Written by Debbie Karcher
Student mobility rate is the number of times children change schools during a school year. School mobility rate refers to moves within a classroom, school, and district. Mobility impacts academic achievement. Think back when you attended school to the times a new student entered or left your classroom. There was some degree of disruption for both the class and the new student because the teacher had to assign a seat, accommodate any special needs, distribute textbooks or learning materials, and introduce them to his/her new classmates. And of course, the student must adjust to the new school.
This article discusses why and when high school mobility rates should be the driver for a 1:1 device deployment. It speaks to an implementation where devices and curriculum should be identical for each grade level and the benefits that can be derived from this uniformity. It will demonstrate that uniformity will lead to equity because the devices and curriculum can be provided to all students regardless of the school they attend. A second article will discuss the stability rate which is the number of students who stay in one school over one year. It can help target the best schools for programs implemented outside of the 1:1 initiative, measuring programs’ success and minimizing the support required.
In any given school, there can be any number, age, and type of technology for several reasons. Devices have been deployed by individual schools either because of school based management decisions, extra budget, emphasis on technology, and through grants. Also, because devices and their support are expensive districts have implemented technology in stages leading to different platforms, curriculum, and support needs. School leadership changes can result in changes in technology because of personal preferences. Grants may require the use of a particular operating system and curriculum.
There are also many types of curriculum that can be implemented and introduced in the classroom. In my former district teachers could use material that they found on websites, conferences, and through word of mouth. This means that students may be using instructional materials that has not been adopted by the district and it could be used at just one school or by one teacher. All of this has led to digital disparities within many school districts which can cause instructional setbacks to highly mobile students.
Imagine a student that changes their school at least once a year. Homeless and economically disadvantaged students will have even more changes. As the student moves from one school to the next chances are he or she will be using a different computer and curriculum. A core course such as Coding or Algebra 2 could be presented on different operating systems, digital curriculum, textbook or any combination. As a result, the student must learn how to use a new operating system, or new instructional material all before he/she gets to the lesson that is being taught. It is easy to understand how quickly these highly mobile students can fall behind.
This is the main reason, as well as others, that technology and digital instructional materials be selected, purchased, and implemented from central administration and tightly controlled in highly mobile school systems. As students move to and from schools the change should be as seamless as handing out a district adopted textbook. District textbook adoptions have been going on for years and districts benefited from economies of scale and students have benefited from uniformity. The same is true for digital curriculum, to even a larger extent because their progress is recorded. The student and teacher know exactly where the student left off in their last school and can immediately begin learning; especially if the curriculum is cloud based.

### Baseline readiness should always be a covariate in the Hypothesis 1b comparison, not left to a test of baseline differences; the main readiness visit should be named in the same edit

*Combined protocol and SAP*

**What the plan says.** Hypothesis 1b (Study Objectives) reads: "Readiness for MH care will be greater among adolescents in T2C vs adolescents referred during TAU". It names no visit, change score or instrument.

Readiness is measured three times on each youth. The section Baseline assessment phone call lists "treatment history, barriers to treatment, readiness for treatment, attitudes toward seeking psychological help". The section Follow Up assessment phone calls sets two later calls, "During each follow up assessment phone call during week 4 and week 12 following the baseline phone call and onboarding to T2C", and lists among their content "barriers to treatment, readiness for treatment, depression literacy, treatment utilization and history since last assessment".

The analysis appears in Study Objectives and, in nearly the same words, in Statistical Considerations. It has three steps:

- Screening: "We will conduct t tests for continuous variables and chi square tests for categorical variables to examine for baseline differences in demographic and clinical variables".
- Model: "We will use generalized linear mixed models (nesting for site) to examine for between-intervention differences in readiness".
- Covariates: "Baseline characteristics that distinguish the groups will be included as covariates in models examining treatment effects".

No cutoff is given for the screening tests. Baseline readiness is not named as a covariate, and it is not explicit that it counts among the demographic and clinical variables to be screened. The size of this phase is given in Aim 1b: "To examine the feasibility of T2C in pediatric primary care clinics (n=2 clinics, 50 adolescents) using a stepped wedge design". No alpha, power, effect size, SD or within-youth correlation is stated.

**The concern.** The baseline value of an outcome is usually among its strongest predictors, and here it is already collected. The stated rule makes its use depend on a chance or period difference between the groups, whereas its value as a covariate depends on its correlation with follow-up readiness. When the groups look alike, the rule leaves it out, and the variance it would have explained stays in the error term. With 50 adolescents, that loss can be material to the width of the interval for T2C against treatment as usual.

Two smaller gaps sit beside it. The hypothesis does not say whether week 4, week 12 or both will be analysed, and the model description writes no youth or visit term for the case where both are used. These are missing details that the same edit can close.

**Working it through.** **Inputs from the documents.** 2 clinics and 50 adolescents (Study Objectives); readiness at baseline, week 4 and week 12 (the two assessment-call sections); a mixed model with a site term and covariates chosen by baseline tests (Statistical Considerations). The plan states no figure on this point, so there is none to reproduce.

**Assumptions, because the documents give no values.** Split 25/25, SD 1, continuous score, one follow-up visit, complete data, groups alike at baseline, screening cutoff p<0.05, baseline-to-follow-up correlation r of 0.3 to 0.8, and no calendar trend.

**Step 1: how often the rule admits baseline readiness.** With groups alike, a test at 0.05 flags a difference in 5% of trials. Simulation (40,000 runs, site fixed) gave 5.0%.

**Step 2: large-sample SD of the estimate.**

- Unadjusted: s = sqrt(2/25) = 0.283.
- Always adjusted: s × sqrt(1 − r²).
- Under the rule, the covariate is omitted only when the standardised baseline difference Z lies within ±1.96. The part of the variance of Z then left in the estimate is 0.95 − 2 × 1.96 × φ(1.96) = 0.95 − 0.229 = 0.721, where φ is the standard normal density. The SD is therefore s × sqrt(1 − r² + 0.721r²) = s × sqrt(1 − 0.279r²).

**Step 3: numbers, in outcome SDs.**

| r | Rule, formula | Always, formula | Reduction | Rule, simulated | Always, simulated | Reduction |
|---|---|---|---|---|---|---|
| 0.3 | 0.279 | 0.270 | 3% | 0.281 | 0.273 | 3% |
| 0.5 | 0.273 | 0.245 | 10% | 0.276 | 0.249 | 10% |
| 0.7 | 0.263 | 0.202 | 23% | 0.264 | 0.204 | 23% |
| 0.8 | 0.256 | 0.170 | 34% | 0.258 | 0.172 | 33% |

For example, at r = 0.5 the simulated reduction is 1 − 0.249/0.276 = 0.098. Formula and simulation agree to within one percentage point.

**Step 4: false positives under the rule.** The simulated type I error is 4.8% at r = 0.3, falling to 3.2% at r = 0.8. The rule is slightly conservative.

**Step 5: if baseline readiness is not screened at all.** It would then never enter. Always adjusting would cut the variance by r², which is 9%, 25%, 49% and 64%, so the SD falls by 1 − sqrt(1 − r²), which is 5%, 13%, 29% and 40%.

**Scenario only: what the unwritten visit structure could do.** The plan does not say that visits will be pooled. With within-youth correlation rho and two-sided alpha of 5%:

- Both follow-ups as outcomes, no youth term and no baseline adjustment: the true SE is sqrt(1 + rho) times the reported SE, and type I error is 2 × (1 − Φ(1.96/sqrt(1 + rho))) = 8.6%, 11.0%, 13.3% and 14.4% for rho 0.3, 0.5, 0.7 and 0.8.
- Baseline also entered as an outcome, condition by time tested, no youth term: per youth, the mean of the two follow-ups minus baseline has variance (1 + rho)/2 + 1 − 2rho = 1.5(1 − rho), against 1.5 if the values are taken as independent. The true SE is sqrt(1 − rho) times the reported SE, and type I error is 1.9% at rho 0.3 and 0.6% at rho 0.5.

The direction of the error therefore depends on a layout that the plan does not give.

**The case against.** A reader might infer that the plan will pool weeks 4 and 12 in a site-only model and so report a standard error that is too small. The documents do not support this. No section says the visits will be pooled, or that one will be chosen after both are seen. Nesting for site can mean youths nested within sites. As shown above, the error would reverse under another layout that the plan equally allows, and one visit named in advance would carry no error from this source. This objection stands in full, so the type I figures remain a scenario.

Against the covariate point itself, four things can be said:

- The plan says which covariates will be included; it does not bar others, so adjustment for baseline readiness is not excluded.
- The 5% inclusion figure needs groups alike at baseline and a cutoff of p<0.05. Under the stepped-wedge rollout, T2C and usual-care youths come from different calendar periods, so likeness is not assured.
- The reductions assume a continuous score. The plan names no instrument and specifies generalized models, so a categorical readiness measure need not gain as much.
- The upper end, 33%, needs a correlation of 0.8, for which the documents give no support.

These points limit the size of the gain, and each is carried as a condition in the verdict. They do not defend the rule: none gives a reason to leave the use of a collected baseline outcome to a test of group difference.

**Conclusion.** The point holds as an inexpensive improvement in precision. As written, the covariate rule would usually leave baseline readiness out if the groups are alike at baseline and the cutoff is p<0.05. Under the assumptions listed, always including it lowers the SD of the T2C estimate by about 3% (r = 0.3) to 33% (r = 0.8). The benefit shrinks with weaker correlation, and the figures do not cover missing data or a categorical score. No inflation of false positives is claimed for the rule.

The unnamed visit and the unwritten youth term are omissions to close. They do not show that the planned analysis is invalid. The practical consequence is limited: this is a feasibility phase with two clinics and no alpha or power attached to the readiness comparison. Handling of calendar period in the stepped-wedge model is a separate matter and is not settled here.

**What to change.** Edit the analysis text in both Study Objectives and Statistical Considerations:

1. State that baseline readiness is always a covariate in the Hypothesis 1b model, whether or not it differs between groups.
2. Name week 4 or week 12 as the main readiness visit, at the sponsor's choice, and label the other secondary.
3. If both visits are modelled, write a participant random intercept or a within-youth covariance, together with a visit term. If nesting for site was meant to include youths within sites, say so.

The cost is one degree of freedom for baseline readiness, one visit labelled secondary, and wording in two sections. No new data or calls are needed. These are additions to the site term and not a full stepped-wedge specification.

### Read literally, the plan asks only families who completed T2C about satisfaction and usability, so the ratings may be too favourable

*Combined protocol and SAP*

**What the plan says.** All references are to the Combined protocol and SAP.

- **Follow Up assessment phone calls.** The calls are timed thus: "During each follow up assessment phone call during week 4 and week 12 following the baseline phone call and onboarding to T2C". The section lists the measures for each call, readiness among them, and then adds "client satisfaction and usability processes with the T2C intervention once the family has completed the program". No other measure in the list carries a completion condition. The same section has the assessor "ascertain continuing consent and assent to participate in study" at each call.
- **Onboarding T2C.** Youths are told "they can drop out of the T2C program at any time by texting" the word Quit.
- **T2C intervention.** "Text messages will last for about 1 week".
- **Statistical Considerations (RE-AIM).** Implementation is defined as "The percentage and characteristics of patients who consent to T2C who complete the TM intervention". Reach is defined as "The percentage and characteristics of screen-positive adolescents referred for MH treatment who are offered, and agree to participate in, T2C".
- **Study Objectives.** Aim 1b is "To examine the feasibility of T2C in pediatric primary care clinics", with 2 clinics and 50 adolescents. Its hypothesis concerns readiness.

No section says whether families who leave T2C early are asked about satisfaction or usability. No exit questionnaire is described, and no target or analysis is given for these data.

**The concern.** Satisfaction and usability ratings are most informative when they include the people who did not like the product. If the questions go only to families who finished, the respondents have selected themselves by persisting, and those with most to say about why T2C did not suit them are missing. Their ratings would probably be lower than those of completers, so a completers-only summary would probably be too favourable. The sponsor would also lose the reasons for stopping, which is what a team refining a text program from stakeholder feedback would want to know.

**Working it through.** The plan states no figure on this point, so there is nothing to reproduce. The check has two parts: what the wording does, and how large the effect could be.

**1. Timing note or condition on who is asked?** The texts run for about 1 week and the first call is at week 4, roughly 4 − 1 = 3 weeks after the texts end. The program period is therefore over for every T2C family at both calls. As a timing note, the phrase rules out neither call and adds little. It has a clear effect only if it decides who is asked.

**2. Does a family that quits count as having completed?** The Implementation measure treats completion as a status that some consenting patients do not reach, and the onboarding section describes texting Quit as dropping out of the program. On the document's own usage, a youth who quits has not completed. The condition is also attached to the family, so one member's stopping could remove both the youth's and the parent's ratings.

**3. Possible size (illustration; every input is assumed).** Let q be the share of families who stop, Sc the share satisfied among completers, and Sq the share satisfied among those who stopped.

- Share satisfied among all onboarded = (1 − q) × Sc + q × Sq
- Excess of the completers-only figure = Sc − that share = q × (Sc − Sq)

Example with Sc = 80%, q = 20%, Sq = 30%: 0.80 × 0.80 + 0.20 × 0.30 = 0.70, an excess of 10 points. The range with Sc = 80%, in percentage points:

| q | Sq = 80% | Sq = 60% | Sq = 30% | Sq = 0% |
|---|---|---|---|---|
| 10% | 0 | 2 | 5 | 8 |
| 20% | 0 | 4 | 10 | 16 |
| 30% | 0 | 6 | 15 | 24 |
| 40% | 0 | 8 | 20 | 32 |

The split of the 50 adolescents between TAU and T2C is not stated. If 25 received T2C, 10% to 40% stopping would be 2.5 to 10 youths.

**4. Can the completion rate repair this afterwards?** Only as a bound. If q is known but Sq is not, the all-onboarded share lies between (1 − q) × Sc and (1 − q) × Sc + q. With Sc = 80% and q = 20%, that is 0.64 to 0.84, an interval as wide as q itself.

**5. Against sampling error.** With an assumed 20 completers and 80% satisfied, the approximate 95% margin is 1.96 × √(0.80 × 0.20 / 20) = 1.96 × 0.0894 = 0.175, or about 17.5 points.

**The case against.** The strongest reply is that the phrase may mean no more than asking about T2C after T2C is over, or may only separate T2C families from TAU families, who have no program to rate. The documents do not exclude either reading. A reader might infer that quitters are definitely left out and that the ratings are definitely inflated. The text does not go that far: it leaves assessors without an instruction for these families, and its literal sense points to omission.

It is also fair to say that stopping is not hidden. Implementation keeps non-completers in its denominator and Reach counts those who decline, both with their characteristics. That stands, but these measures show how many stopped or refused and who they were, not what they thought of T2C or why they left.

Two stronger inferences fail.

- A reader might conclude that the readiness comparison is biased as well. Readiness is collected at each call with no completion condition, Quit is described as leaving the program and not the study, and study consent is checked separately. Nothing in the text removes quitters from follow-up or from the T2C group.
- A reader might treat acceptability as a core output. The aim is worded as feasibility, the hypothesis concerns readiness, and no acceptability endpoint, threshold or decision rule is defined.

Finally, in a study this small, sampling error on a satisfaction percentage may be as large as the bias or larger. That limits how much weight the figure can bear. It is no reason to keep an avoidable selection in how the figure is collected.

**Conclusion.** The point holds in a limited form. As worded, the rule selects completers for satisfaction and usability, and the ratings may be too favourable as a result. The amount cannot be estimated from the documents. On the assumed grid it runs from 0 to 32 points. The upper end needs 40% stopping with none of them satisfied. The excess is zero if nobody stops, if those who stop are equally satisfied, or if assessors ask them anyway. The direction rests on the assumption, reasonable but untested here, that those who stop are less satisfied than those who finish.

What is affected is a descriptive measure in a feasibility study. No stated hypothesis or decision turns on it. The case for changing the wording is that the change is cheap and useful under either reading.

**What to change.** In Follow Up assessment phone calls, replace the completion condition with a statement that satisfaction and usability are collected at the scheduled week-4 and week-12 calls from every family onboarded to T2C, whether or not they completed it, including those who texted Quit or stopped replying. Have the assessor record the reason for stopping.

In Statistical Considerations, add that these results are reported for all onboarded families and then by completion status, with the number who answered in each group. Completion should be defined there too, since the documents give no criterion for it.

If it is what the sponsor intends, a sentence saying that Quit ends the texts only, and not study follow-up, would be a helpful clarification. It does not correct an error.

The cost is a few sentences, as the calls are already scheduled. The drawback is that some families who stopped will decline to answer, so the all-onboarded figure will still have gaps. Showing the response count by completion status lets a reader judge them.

The same argument also applies to teachers and technical support staff because these individuals may work in multiple schools or change schools. If a teacher moves to another school, they face similar support and training issues. Teachers are expected to troubleshoot a technical issue to the extent they determine it is a hardware problem beyond their capacity to fix. They may also need to learn a different curriculum to teach the same course as they taught in a previous school. This puts an additional burden on the teacher to and takes away from valuable instruction time; impacting student achievement.
A school technician is probably already supporting multiple devices and operating systems. When new devices or operating systems or a new interactive board is installed, the technician is expected to support these. If the technician serves multiple schools they also need to know the schools’ infrastructure, device and operating systems and have some knowledge of the software curriculum used by the school. Their troubleshooting usually goes beyond connectivity. The more diverse the technology; the longer it takes the technician to resolve the problem. Miami-Dade began their Digital Conversion in 2014. It is a high mobility district. The thoughtfulness of the leadership in implementing devices to all 7th grade Civic students provided not only uniformity but ease in distributing devices, professional development to teachers and technicians, and support services. It minimized the trouble-shooting because the problems were limited to one grade level, one curriculum and one device. It was not known if going to a digital platform would impact the Civics State Assessment. But one thing was certain, every child and parent had the guarantee that regardless of the school they attended, their student(s)’ Civics class would use the same curriculum, on the same device, all teachers would have professional development, and the technical support would be available.